Most first ladies devote themselves to public causes that become their signature projects. For the wife of Lyndon Baines Johnson, that cause was the preservation of wildflowers and native plants. Lady Bird was a pioneer in promoting the idea that natural habitats and native species were beautiful in their own right, and that they could even be economically beneficial. She prevailed upon the state highway agency to seed the roadsides with wildflowers, which now flourish throughout the state—especially in central Texas, where bluebonnets, Indian paintbrush, evening primrose, and other wildflowers paint the landscape in rich colors. And, with actress Helen Hayes, she founded the National Research Wildflower Center to help preserve—and showcase—the region's natural glory.

The center was later renamed for her and, in 2006, became part of the University of Texas; it’s an off-campus complement to UT’s LBJ Library and Museum, demonstrating the power couple’s impact on the state. The facility’s research library is the nation’s largest for the study of native plants, and the university uses the center’s habitats to study fire prevention, water conservation—its elaborate rainwater collection system could serve as a national model—and other topics key to environmental health. In 2017, the center was dubbed the State Botanic Garden and Arboretum of Texas, further recognizing its importance.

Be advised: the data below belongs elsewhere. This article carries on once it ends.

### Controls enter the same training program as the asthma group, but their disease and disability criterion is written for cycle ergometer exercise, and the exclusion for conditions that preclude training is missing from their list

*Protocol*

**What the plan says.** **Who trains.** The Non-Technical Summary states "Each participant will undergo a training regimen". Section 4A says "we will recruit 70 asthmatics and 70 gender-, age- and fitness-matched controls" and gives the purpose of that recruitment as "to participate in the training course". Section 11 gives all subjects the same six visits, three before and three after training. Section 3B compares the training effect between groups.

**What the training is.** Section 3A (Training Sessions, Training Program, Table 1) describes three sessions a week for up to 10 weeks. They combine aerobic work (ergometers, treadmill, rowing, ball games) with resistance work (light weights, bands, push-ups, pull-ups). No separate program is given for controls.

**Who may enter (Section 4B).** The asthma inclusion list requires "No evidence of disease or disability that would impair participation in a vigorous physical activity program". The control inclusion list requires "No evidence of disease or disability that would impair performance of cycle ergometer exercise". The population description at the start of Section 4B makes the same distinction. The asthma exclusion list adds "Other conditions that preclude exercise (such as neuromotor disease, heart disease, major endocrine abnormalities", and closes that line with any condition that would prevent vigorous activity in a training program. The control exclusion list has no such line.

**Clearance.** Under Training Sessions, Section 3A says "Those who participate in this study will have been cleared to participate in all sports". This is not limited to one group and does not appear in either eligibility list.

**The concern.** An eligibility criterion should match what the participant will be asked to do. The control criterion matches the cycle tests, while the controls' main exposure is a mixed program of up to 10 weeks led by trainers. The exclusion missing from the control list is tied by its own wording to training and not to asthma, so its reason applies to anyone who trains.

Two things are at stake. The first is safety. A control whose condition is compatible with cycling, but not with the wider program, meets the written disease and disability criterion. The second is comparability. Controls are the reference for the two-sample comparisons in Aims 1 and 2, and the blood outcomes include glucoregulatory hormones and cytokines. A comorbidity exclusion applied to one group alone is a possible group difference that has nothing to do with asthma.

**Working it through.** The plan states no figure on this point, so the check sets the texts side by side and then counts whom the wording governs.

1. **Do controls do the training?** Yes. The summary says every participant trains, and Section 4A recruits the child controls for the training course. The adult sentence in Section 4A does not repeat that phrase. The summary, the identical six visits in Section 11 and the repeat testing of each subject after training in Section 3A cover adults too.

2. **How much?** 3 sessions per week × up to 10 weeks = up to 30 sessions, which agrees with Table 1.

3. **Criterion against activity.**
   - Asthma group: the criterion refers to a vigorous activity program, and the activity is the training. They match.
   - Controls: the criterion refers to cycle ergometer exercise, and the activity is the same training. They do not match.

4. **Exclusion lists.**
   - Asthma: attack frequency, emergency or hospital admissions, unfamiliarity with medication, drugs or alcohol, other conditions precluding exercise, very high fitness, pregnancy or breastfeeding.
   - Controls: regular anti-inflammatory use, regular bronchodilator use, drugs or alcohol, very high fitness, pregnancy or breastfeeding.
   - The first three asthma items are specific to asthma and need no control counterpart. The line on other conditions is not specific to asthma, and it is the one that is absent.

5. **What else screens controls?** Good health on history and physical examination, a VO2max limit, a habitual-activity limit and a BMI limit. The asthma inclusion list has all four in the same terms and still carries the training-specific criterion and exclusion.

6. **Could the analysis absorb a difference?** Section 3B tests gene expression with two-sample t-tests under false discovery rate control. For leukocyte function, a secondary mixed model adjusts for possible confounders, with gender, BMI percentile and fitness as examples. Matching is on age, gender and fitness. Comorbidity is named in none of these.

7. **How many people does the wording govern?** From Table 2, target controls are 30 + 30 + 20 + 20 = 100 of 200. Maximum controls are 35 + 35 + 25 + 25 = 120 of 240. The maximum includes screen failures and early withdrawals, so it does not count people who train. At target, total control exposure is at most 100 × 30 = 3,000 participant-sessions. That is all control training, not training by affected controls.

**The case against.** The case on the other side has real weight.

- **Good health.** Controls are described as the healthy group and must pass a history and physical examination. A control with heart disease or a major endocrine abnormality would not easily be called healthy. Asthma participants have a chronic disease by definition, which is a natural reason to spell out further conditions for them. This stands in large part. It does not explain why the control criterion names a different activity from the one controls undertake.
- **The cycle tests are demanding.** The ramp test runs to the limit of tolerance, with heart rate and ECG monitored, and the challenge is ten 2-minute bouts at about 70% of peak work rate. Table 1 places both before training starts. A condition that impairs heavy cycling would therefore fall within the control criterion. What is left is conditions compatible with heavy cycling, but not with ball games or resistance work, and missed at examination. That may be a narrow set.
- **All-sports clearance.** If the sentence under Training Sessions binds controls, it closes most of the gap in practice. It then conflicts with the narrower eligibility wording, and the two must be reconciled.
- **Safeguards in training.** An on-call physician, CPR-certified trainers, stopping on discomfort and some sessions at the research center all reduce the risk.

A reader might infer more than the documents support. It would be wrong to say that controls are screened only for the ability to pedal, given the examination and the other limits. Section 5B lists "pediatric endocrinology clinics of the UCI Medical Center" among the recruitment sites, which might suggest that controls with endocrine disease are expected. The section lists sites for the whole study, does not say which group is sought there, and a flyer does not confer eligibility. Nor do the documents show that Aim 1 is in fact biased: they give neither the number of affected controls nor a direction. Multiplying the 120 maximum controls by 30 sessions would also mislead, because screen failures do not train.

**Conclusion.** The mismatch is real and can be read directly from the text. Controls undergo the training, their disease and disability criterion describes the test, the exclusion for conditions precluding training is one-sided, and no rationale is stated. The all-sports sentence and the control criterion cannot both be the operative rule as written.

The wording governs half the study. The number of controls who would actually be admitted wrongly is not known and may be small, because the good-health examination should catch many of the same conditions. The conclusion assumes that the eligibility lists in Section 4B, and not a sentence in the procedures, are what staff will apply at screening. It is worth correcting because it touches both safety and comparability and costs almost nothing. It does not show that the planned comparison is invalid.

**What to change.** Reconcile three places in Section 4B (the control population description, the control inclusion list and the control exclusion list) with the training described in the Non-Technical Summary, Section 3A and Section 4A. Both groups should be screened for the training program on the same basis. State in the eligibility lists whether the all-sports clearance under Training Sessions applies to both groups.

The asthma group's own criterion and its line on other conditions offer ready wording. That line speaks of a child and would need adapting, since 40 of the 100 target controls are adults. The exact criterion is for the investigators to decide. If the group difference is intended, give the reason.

But what grabs visitors is the dramatic proof of what's in peril. This place is especially spectacular in springtime, when wildflowers (especially bluebonnets) paint the 284-acre spread in a palate of primary colors. You’ll see some 900 species of native plants in their distinctive habitats; a series of gardens, including one where kids can wade in a stream and sit on tree stumps; several hothouses; an arboretum with a gathering of historic oak trees; 2 miles of trails; and an observation tower built out of native limestone. There is also a large and colorful gift shop, a children’s playroom, and a cafe serving light fare. Free lectures and guided walks are usually offered on the weekends; check the website for current programs. Even if you’re not a gardening geek, you can find yourself spending the better part of a day here.

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